Canadian Lawmakers to Introduce "A La Carte" Plan

With the caveat that lots of bills get introduced into national legislatures, with no chance of enactment, Canadian Parliament legislation to mandate a la carte retail packaging of video entertainment channels appears headed for introduction.

The legislation would mandate that video service providers provide a la carte video options for consumers of cable and satellite TV services.

The Canadian Radio-television and Telecommunications Commission already in 2011 had urged cable and satellite companies to adopt the a la carte pricing model.


If the legislation passes--there is no certainty about passage--it would provide a test of the economics of such unbundling, as well as a test of consumer appetite, that would certainly have at least some repercussions in the U.S. market as well. 

Nobody can be sure precisely what would happen to service provider and content provider revenues is such a change were to be made. 

There is a huge disconnect between consumer and content owner or service provider expectations about what a TV channel should cost, if it were possible to buy channels one by one. Consumers think they will save money; distributors and content owners are just as certain they would not save money.

A study by PricewaterhouseCoopers indicates that 44 percent of consumers would like a the ability to buy all their channels one at a time.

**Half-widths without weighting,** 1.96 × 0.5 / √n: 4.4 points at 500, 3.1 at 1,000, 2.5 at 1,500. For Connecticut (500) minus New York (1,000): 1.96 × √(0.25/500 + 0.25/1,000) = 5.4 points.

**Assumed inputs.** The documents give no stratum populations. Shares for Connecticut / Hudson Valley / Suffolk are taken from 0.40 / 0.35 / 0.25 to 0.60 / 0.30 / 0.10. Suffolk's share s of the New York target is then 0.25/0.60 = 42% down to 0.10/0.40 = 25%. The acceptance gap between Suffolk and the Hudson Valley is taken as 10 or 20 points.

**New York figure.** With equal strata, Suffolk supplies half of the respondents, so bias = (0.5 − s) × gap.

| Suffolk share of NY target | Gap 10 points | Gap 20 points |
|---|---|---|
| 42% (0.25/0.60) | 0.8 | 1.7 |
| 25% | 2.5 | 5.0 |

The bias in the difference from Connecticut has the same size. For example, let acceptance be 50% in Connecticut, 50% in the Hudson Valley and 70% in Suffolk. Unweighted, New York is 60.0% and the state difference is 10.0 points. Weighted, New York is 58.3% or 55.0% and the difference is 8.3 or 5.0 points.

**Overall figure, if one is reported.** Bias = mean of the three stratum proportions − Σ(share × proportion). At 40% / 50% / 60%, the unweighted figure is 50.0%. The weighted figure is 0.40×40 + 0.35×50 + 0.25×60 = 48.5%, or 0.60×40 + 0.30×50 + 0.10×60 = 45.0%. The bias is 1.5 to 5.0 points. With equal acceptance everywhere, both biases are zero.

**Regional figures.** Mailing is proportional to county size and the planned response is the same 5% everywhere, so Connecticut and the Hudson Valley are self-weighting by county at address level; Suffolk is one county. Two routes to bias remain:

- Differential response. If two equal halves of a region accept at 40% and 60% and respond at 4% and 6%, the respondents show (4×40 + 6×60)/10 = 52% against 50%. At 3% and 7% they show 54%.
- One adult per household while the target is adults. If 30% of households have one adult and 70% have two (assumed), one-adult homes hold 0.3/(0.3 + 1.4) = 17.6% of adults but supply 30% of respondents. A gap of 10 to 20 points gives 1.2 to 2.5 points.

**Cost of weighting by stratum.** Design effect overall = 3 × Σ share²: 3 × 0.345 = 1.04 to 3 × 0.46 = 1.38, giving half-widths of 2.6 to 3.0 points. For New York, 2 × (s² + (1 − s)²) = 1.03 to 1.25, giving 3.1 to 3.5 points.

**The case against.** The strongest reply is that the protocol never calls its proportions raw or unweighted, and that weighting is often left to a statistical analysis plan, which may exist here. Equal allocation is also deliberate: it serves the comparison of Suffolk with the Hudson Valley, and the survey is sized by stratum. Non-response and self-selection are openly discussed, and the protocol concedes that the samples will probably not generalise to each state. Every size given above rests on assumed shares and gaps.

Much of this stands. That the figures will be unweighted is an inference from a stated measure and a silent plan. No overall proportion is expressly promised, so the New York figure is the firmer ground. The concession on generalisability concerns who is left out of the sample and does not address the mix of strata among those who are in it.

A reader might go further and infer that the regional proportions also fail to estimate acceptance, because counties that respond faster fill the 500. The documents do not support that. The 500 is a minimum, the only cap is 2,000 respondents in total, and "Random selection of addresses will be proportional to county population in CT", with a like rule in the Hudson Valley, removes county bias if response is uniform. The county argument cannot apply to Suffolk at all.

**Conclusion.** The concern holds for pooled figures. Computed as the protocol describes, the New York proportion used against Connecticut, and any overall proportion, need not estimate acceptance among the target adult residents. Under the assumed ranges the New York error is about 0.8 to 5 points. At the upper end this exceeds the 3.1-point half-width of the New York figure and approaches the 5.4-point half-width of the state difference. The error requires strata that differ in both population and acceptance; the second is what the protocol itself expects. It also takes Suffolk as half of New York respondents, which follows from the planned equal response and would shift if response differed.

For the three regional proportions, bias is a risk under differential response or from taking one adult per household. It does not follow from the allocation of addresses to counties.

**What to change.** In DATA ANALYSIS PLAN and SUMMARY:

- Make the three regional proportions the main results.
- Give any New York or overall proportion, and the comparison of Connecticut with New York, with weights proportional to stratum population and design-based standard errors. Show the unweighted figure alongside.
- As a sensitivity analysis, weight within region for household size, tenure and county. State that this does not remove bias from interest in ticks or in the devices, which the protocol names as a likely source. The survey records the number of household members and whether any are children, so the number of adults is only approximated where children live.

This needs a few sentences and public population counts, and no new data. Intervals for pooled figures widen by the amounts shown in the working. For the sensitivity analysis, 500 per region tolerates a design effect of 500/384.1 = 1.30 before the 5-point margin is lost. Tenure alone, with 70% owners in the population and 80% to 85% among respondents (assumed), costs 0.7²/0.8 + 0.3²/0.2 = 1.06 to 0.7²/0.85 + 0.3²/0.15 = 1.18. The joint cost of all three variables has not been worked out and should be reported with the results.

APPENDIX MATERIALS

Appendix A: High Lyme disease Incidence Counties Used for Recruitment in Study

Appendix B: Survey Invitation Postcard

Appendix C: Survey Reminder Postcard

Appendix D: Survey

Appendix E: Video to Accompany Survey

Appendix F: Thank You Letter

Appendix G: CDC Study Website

But it is not clear that the economics of the video subscription business can match consumer expectations about the retail price of a single channel. 

The expected pricing “per channel” is where the biggest disconnect exists. About 16 percent of respondents say they would not pay more than 99 cents a month for a channel. Some 24 percent will pay $1.99 and 22 percent will pay $2.99.



Studies by the Federal Communications Commission seem to have concluded that unbundling could save money, or wouldn't save money, depending on how many channels a consumer buys under an a la carte regime, compared to what they buy now.

One of the studies suggested “consumers that purchase at least nine networks would likely face an increase in their monthly bills" when buying a la carte.

Likewise, one of the FCC studies suggested bill increases ranging from 14 percent to 30 percent under a la carte, while the other suggests a consumer purchasing 11 cable channels would face a change of bill ranging from a 13 percent decrease to a four percent increase, with a decrease in three out of four cases.

The point is that it is very hard to tell, conclusively, what might happen if providers shifted to a la carte viewing.

When multichannel video distributors say a bundled approach creates economics that favor smaller, niche networks to thrive, they are right, economists might say.

Deprived of carriage on a broad "enhanced basic" tier, perhaps 60 percent of networks might find themselves immediately imperiled, as going concerns, some would estimate.

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